Facebook has a double role when it comes to existing policy: as a driver of change or of conservation.

On the one hand, Facebook is the primary vehicle for very populist ideas. It sometimes looks like a repository of the worst human feelings: garbage tends to spread virally. In this sense, it can be seen as a help to the established power in keeping people busy with the illusion of participation, by letting them rant freely about flat earth and therefore acting as a safety valve to prevent actual changes.

On the other, Facebook offer an alternative platform to mass media, allowing outsiders to have a voice and augment their reach. It is a formidable tool to bypass the filtering of the media conglomerates, and to let ideas circulate more freely. Indeed, one question is the very definition of populism. According to some, Universal Minimum Income is a populist idea; according to others it is a revolutionary idea.


In other words: would Andreotti (the Italian politician in power for over 50 years, the ideal-type of the establishment) be worried or comforted by Facebook?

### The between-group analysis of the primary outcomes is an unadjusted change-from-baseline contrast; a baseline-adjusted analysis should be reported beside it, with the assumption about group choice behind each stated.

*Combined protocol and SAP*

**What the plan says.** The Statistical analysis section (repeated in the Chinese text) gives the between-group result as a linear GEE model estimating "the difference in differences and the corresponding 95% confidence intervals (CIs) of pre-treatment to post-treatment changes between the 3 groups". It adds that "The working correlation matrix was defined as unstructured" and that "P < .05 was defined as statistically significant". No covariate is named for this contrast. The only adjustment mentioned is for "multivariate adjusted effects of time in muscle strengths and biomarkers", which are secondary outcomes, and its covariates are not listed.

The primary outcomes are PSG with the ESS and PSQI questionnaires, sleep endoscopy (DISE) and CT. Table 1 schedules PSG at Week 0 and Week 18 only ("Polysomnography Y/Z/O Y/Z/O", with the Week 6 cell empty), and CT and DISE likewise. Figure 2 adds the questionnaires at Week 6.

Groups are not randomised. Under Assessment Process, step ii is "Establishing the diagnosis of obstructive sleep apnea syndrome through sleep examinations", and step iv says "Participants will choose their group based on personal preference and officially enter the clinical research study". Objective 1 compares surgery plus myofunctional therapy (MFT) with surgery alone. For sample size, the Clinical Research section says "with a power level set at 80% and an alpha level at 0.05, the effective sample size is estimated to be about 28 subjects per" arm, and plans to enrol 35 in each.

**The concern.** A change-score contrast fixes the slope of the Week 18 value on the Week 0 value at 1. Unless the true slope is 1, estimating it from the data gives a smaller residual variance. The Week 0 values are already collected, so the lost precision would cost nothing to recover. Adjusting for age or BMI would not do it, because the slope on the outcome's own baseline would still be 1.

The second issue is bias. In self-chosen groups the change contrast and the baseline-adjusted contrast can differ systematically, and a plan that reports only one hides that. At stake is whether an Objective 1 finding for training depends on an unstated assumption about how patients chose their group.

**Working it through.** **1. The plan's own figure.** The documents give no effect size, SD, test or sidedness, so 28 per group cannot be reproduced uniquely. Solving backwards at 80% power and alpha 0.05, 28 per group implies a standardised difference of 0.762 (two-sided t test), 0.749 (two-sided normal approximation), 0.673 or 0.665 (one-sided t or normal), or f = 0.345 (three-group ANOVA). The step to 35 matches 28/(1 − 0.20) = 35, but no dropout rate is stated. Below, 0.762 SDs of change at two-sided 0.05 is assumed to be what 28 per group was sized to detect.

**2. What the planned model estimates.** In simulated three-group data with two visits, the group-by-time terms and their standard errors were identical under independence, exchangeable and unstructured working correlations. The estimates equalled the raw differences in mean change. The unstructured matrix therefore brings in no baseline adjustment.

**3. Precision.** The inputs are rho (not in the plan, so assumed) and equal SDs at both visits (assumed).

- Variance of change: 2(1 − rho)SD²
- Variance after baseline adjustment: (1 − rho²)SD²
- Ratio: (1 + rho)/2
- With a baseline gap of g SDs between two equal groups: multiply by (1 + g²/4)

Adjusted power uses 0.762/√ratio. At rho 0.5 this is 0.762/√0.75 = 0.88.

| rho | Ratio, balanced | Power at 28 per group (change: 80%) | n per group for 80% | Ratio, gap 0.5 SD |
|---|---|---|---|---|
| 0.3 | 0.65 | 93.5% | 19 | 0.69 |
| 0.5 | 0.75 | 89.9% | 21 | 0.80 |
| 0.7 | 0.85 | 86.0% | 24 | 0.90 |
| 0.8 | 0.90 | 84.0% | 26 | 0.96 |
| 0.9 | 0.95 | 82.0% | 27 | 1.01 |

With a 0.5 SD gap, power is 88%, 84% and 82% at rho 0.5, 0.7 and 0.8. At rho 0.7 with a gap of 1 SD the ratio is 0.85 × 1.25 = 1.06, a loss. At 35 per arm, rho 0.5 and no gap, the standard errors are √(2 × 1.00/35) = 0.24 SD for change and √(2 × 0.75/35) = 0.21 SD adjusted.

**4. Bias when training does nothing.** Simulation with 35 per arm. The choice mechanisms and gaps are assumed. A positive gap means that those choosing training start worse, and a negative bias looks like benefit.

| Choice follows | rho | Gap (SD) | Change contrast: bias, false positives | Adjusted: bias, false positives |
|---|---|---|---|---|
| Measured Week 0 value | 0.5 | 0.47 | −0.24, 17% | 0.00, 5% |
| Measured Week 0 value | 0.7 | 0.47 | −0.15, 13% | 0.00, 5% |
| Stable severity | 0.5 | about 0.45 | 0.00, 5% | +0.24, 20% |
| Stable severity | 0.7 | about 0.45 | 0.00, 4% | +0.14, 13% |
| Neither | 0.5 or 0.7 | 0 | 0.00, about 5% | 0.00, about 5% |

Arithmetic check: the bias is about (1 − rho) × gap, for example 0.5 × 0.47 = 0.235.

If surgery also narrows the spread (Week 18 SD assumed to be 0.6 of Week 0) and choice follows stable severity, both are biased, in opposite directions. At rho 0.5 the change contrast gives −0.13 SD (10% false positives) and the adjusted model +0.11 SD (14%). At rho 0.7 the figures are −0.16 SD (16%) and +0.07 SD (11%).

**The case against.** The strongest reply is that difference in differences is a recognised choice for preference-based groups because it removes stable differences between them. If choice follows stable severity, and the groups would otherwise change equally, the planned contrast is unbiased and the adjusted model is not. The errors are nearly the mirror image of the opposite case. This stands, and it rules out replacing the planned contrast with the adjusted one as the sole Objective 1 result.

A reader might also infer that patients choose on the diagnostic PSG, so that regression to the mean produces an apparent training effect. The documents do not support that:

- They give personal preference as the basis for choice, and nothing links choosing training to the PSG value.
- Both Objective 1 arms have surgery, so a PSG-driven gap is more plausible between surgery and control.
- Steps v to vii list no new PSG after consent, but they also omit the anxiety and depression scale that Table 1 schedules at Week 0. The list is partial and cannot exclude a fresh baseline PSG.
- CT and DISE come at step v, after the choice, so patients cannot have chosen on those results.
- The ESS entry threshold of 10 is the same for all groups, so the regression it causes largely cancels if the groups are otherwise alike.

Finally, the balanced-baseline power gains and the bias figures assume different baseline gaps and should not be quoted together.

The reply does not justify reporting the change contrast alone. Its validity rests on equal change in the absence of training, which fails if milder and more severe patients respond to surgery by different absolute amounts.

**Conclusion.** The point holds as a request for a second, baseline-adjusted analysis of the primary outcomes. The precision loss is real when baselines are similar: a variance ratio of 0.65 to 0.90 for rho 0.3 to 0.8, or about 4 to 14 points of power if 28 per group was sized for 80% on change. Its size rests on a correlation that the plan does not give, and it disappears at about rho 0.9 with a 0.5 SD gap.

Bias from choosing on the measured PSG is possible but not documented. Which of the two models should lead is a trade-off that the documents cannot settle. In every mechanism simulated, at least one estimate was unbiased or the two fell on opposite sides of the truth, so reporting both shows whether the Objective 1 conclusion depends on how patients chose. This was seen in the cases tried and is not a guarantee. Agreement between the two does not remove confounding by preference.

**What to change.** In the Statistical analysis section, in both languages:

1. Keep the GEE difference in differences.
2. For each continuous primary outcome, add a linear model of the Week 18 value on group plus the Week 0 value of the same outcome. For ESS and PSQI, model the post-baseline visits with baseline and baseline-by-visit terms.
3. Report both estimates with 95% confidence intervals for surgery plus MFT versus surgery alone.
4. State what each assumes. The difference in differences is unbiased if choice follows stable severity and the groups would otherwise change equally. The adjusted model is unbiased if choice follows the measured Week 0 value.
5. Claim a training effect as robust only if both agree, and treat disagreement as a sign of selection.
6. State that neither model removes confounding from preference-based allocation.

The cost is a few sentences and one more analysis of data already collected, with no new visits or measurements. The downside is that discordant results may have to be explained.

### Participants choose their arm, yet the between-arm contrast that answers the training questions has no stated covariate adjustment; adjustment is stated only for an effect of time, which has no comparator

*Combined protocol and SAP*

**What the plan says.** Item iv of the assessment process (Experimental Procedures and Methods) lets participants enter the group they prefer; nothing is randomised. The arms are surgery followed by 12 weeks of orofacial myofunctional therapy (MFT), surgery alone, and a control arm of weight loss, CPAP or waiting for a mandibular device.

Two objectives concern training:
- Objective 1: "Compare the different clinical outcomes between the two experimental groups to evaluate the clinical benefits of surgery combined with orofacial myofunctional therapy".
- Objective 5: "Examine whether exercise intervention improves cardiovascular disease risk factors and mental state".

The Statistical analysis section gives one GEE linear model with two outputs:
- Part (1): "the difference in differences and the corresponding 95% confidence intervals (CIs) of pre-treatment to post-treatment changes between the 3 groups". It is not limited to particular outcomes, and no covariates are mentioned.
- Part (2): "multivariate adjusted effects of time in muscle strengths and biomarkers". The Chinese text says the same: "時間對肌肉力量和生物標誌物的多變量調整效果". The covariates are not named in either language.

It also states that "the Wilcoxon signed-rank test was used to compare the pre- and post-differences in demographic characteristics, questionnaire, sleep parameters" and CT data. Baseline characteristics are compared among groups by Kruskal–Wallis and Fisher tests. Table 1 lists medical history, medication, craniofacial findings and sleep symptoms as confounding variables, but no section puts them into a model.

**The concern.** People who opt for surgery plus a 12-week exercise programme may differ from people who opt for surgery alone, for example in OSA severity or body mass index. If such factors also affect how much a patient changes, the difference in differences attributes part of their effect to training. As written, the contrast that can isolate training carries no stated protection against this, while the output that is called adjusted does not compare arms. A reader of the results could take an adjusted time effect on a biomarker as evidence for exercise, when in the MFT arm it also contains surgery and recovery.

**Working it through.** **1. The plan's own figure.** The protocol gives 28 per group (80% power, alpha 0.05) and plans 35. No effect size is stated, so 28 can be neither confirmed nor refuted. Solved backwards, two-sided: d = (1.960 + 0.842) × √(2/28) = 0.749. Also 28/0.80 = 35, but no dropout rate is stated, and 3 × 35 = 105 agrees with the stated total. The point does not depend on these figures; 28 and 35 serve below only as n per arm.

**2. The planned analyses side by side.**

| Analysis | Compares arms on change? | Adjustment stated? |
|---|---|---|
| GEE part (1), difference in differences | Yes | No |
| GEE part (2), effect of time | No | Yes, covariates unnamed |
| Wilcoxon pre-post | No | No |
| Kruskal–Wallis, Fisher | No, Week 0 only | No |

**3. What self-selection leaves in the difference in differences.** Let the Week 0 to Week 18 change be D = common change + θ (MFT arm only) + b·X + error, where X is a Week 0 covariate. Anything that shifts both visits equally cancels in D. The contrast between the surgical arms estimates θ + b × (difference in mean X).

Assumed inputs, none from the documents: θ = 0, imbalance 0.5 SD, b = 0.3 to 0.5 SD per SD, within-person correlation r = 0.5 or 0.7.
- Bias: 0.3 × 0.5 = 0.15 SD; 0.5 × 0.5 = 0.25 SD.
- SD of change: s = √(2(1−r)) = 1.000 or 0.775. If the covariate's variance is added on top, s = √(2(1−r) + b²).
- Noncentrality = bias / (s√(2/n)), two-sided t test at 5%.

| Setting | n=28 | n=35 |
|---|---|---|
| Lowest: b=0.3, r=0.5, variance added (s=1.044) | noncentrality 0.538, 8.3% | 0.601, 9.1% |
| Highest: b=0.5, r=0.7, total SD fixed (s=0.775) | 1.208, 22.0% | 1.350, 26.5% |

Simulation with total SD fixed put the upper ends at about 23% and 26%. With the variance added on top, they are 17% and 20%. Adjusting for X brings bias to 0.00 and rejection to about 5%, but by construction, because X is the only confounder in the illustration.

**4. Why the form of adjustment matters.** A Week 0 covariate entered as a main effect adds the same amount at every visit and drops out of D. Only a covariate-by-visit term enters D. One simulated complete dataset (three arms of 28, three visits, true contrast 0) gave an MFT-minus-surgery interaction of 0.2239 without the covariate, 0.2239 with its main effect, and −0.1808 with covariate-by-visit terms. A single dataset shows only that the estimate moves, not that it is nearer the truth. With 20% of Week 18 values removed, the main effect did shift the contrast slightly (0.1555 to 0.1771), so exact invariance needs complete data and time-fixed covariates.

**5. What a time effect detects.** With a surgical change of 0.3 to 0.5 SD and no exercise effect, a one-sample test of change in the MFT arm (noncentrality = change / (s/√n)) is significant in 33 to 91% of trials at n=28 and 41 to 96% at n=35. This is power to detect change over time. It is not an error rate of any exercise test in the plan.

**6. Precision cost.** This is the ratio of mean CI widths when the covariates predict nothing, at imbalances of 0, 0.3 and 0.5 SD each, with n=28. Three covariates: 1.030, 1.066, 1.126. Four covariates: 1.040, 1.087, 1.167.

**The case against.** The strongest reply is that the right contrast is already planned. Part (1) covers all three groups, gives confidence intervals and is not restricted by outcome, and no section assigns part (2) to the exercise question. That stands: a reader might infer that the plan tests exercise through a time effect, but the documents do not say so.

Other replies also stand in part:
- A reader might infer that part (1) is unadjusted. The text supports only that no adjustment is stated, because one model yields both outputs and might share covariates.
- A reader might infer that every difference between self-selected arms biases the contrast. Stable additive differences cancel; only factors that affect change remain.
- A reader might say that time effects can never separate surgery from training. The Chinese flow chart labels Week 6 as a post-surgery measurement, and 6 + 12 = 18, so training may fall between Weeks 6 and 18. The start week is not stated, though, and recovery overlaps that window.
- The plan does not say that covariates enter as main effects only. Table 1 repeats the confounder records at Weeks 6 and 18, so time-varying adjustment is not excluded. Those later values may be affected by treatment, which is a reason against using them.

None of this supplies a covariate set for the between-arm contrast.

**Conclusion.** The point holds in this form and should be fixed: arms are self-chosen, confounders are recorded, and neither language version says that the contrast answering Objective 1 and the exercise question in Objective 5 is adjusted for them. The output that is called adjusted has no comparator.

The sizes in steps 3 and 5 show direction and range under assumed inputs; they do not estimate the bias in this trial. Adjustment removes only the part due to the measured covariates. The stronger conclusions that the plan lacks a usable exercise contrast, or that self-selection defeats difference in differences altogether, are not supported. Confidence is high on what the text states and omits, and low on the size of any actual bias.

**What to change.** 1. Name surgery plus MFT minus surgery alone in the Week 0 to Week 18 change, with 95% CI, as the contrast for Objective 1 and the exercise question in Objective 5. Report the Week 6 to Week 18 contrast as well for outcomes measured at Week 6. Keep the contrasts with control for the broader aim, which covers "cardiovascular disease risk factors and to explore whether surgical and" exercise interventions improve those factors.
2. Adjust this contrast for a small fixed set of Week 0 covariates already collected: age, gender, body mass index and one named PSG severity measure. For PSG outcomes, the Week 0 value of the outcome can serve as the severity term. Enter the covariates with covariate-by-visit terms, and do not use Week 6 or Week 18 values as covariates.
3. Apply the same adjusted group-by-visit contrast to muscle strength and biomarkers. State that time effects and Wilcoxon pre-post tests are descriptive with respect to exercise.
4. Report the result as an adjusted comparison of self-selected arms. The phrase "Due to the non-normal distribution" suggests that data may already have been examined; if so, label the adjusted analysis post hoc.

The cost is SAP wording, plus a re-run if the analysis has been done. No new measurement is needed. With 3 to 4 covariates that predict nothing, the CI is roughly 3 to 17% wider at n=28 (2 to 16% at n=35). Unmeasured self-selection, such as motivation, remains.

But there is a third option. That Facebook acts as a learning platform for people to discover public engagement over time. That it acts as a force of conservation initially, but as a force for change in the medium term.

In fact, I found the same question many years ago when researching the history of philanthropy in the 19th century: one the one hand, it acted as a safety valve for the bourgeoisie and women to be active in public issues without troubling the establishment, on the other, it acted as a stepping stool towards democratic participation.